Participants reported being on average 36.2 years old (SD 12.26), with 55.6% (149/268) being female, 78.0% (206/264) having at least a college degree, and 44.7% (118/264) with a household income of US $51,000 or greater per year. Most identified as Democrats (119/264, 45.1%), followed by Independents (70/264, 26.5%), Republicans (46/264, 17.4%), Other (14/264, 5.3%), or Prefer Not to Answer (15/264, 5.7%). Most households had at least one child under the age of 18 years living at home (230/267, 86.1%), and of those, 9.0% (24/267) had at least one child under the age of 5 years. Most households also had at least one adult over the age of 65 years living at home (212/264, 80.3%), suggesting that many households were multigenerational. About 21.3% (56/263) of our participants reported that they or someone in their household suffered from a respiratory illness. Overall, the average long-term outdoor PM2.5 levels experienced by our participants were good (mean 10.48, median 9.97, SD 1.85). Of note, the Environmental Protection Agency’s federal long-term (annual average) standard is 15 μg/m3 and short-term (24-hour average) standard is 35 μg/m3 [33].

    Data Analytic Plan

    Statistical analyses were conducted using Stata version 14 (Stata Corp, College Station, TX, USA). One-sample t tests were used to assess whether self-reported knowledge, views on indoor air quality, and confidence in ability to improve air quality was different than average (midpoint test value of 3). Descriptive statistics were used to characterize views on health impacts, sources and mitigation options related to indoor air pollution, as well as for views on learning about indoor air quality. Logistic regressions were used to assess the following: (1) the consistency in people’s responses between sources of pollution and mitigation options, (2) the degree to which perceived home air quality and confidence in ability to improve poor quality predicted mitigation behavior, and (3) the extent to which intent to take action predicted interest in learning about air quality. All analyses controlled for empowerment and creativity where appropriate.

    Study 2: Views and Behaviors After Using Sensor

    Survey and Interview Protocol
    Survey

    Participants checking out the sensor completed the first survey following the same protocol described in study 1. Upon returning the sensor to the library, participants were asked whether they would like to take a 10- to 15-min follow-up survey. They answered the same set of questions as before, with the addition of a few questions regarding their opinions. No compensation was offered for the follow-up survey.

    Interview

    Participants were asked about their views on indoor air pollution, managing indoor air pollution and the Speck sensor, as well as basic demographic questions.

    Variables

    The variables for study 2 were exactly the same as for study 1, with Cronbach alpha for empowerment being .89 and for creativity being .72.

    Recruitment
    Survey

    Of the 62 participants who checked out the sensor and completed study 1, 26 agreed to participate in study 2 (attrition rate of 58.1%). Those who agreed to participate in study 2 did not meaningfully differ from those who elected not to participate, based on demographics, baseline knowledge, perceived home air quality, and confidence in ability to mitigate risk. Please refer to Multimedia Appendices 1 and 2 for more details.

    Interview

    Of the 62 participants who checked out the sensor and completed study 1, 4 agreed to be interviewed. The interviews lasted approximately 1 hour, were audio-recorded, and were transcribed for later analysis.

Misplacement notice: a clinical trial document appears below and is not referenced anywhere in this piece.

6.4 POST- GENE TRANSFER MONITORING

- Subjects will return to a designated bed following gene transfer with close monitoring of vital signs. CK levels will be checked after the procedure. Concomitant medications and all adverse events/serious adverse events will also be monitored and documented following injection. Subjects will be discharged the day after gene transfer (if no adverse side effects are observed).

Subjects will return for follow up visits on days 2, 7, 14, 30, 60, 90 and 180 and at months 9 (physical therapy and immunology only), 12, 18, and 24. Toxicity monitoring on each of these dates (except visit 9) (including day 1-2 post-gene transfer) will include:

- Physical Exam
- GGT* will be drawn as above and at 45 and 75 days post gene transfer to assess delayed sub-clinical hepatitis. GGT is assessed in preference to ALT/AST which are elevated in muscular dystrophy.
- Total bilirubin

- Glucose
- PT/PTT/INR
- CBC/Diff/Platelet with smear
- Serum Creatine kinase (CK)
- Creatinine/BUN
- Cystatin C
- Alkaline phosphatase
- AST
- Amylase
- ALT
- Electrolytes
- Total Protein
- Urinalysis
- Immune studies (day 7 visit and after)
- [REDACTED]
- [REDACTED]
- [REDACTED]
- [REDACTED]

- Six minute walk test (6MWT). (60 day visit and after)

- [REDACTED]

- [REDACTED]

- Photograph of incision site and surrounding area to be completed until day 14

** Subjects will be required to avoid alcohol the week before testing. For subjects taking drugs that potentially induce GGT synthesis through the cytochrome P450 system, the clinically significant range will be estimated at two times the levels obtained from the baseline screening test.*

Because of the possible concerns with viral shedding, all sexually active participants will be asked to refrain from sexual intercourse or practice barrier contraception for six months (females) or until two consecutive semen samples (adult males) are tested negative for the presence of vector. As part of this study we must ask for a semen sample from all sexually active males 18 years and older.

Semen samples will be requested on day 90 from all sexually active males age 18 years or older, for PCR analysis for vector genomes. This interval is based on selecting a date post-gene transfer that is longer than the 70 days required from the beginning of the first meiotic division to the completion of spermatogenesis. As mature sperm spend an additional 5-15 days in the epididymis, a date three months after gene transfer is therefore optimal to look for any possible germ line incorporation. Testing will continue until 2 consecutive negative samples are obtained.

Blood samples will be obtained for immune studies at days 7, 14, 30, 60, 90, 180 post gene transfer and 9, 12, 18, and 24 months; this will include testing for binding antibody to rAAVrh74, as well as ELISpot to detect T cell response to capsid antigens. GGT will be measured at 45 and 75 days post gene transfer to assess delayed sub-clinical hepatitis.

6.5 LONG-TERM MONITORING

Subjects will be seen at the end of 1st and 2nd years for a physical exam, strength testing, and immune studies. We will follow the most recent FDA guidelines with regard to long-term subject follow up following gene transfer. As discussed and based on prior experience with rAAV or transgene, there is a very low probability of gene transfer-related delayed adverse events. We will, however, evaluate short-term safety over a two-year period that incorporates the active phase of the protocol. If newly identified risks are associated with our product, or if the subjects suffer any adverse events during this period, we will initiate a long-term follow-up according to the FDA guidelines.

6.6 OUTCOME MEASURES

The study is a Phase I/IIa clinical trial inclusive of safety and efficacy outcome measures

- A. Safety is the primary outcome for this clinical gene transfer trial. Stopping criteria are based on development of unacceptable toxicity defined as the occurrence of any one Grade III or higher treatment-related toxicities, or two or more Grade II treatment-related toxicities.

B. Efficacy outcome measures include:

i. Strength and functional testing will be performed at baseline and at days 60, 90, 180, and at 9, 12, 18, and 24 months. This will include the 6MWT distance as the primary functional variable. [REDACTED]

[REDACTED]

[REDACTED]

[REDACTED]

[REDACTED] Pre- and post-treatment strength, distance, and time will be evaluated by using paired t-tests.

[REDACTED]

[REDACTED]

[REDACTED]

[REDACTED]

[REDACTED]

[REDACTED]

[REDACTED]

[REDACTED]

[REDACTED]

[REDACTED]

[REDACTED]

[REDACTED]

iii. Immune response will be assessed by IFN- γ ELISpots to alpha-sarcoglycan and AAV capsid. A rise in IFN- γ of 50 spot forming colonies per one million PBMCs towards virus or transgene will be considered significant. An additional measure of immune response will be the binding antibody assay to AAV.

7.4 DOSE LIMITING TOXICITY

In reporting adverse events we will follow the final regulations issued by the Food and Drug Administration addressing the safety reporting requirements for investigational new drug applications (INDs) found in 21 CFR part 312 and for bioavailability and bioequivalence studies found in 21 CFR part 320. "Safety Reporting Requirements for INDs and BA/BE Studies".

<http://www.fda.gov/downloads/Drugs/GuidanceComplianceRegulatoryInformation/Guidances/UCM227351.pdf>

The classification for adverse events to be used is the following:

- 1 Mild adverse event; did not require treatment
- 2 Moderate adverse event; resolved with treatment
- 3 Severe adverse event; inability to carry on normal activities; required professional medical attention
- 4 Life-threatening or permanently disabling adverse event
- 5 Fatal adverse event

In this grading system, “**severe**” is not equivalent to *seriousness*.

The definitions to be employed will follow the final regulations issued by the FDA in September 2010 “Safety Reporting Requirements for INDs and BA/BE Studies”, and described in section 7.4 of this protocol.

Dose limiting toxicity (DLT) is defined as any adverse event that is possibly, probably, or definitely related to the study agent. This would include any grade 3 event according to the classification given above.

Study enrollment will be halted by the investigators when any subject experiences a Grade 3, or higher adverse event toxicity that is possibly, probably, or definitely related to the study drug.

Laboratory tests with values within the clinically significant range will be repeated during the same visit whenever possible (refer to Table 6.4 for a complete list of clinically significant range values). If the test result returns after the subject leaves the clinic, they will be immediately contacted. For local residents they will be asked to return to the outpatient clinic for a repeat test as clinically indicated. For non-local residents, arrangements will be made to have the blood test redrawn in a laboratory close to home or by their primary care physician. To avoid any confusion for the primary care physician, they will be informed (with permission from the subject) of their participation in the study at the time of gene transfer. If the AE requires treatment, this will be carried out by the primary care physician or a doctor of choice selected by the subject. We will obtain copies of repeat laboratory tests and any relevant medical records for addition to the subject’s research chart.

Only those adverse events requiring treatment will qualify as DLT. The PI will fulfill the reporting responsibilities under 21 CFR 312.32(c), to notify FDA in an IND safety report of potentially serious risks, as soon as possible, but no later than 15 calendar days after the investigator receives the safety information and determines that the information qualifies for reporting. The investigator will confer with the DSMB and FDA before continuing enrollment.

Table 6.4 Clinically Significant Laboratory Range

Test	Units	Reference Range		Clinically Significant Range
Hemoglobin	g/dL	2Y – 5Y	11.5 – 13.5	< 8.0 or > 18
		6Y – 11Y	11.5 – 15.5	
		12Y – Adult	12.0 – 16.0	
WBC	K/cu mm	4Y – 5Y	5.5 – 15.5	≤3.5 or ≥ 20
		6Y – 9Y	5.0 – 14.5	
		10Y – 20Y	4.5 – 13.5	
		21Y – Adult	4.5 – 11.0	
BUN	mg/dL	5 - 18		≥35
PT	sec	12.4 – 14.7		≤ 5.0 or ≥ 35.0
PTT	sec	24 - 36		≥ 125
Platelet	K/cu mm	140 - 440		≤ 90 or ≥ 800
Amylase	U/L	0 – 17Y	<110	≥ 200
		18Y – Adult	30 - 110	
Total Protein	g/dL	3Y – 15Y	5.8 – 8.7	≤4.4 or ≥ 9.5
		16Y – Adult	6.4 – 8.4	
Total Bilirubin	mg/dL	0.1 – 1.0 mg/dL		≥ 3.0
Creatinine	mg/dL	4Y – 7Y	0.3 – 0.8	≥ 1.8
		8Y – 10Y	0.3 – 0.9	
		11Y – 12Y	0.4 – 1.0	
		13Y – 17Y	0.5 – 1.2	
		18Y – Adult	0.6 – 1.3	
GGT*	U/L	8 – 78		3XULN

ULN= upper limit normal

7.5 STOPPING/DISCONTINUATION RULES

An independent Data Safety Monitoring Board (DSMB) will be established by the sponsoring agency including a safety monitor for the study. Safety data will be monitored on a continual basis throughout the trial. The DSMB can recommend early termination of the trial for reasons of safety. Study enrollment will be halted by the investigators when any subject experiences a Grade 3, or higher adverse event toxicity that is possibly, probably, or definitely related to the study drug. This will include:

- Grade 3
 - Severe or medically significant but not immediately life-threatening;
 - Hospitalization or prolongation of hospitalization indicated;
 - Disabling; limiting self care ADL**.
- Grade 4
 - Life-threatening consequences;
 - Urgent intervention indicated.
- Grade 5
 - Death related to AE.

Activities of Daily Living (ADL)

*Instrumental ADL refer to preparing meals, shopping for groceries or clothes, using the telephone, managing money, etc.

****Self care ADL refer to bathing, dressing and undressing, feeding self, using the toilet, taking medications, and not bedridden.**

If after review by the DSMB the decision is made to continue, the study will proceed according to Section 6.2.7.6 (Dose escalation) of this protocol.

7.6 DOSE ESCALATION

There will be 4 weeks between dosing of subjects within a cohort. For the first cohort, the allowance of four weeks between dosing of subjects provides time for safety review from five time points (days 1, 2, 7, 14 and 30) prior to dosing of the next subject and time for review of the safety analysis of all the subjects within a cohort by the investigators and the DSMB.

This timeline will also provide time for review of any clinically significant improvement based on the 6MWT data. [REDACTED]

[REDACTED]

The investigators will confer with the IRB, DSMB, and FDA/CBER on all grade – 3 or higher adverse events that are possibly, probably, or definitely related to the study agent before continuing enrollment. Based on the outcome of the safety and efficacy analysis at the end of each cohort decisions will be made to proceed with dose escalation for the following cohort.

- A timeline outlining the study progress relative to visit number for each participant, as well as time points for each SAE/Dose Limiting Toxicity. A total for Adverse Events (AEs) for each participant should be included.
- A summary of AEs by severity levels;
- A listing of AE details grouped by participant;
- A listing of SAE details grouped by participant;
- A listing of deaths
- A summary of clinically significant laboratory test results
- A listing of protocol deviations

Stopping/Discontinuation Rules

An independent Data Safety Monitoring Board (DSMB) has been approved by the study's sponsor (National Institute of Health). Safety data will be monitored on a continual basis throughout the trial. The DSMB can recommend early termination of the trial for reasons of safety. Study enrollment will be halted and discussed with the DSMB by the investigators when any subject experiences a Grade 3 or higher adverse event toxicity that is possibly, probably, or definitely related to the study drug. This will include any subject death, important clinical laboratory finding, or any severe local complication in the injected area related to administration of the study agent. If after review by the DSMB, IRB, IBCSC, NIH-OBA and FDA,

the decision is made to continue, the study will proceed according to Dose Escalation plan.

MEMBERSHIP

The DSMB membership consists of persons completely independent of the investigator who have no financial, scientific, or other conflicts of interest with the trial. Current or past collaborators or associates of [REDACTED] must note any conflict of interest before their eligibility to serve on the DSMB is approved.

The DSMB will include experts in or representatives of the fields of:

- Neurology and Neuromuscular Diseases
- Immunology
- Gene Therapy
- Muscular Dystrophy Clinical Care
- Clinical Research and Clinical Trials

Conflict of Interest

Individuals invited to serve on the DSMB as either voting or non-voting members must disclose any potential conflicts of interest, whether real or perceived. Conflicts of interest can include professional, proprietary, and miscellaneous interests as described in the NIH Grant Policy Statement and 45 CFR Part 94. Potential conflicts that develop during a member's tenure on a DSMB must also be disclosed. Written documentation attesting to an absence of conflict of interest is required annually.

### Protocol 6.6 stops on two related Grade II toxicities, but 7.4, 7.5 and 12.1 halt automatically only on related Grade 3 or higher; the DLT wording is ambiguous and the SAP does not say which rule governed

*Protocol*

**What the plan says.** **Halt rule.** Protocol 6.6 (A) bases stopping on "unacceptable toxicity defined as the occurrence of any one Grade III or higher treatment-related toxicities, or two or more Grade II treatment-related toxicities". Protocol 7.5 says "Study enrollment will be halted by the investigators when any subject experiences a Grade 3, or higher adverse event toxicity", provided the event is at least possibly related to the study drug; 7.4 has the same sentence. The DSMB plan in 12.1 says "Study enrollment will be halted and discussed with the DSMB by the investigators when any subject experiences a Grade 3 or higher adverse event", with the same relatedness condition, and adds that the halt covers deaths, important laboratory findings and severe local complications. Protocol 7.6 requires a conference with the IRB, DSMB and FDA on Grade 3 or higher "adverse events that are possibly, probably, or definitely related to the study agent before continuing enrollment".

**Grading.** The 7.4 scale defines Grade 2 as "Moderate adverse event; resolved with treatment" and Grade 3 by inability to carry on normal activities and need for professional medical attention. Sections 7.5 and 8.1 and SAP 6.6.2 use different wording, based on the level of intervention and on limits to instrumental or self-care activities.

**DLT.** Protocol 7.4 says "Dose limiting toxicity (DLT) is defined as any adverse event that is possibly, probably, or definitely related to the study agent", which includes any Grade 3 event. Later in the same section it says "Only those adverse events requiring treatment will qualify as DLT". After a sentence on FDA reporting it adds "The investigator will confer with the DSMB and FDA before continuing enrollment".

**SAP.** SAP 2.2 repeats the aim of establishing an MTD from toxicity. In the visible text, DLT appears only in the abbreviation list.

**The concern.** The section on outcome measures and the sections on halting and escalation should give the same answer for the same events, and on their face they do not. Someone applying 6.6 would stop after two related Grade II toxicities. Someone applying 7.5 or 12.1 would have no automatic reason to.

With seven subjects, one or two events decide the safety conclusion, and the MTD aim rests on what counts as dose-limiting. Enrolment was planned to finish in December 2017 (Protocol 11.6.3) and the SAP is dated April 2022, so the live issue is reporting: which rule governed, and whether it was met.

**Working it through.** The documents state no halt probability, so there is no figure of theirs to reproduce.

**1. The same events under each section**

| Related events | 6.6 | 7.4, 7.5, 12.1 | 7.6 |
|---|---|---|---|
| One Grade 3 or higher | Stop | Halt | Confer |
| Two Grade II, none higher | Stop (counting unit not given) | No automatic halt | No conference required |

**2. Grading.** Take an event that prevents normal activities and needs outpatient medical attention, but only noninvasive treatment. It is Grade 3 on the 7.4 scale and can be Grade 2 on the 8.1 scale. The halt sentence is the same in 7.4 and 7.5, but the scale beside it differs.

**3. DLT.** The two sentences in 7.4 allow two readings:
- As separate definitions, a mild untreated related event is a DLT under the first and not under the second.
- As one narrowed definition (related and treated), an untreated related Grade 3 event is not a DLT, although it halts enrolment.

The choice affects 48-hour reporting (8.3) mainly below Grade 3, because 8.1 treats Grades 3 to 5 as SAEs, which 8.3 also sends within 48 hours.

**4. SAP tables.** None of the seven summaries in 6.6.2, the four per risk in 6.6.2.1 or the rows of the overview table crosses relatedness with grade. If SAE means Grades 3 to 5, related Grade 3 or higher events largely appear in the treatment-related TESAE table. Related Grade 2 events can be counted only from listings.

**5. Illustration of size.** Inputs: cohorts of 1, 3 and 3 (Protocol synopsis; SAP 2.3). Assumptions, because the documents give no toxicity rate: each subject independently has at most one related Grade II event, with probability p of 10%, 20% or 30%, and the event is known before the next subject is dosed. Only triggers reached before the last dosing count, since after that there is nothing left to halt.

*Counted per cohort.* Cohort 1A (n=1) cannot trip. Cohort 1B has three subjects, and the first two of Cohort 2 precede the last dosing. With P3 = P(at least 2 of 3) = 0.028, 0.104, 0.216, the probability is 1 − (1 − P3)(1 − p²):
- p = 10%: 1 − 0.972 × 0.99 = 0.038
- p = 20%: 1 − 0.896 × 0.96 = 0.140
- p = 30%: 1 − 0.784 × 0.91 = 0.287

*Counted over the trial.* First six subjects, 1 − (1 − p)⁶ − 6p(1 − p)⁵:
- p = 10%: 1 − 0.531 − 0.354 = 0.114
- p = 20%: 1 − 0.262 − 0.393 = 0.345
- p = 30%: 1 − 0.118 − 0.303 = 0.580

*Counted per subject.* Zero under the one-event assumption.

Participants

    Participants reported being on average 44.5 years old (SD 12.6), with 61% (14/23) being female, 87% (20/23) having at least a college degree, and 57% (13/23) with a household income of US $51,000 or greater per year. Most identified as Democrats (11/23, 48%), followed by Independents (9/23, 39%), Republicans (1/23, 4%), or other (2/23, 9%). Many households had at least one child under the age of 18 years living at home (9/22, 41%), and of those, all (9/9, 100%) had at least one child under the age of 5 years. Few households also had at least one adult over the age of 65 years living at home (1/23, 4%). About 17% (4/23) of our participants reported that they or someone in their household suffered from a respiratory illness. Overall, the average long-term outdoor PM2.5 levels experienced by our participants were good (mean 10.56, median 10.36, SD 1.17).

    Data Analytic Plan

    One-sample t tests were used to assess whether participants saw the sensors as easy-to-use, accurate, or helpful for them to learn and if they would recommend or had recommended it to others. Paired-sample t tests were conducted to assess the impact of the sensor on self-reported air quality knowledge, perception of indoor air quality and confidence in ability to improve air quality, understanding of health impacts and sources of pollution, and knowledge of possible mitigation solutions. McNemar test was conducted to assess whether using the sensor resulted in people reporting having taken or intending to take mitigation measures to reduce risk, with a follow-up logistic regression to assess the association between, before, and after sensor mitigation behavior. Interview transcripts were coded for understanding of indoor air pollution, as well as beliefs and behaviors before and after using the sensor. Illustrative quotes and themes, including the percentage of the participants interviewed who mentioned them, are presented in the Results section. All analyses controlled for empowerment and creativity where appropriate.


    Results

    Study 1: Baseline Views and Behaviors of the General Public

    What Do People Know and Do About Indoor Air Pollution?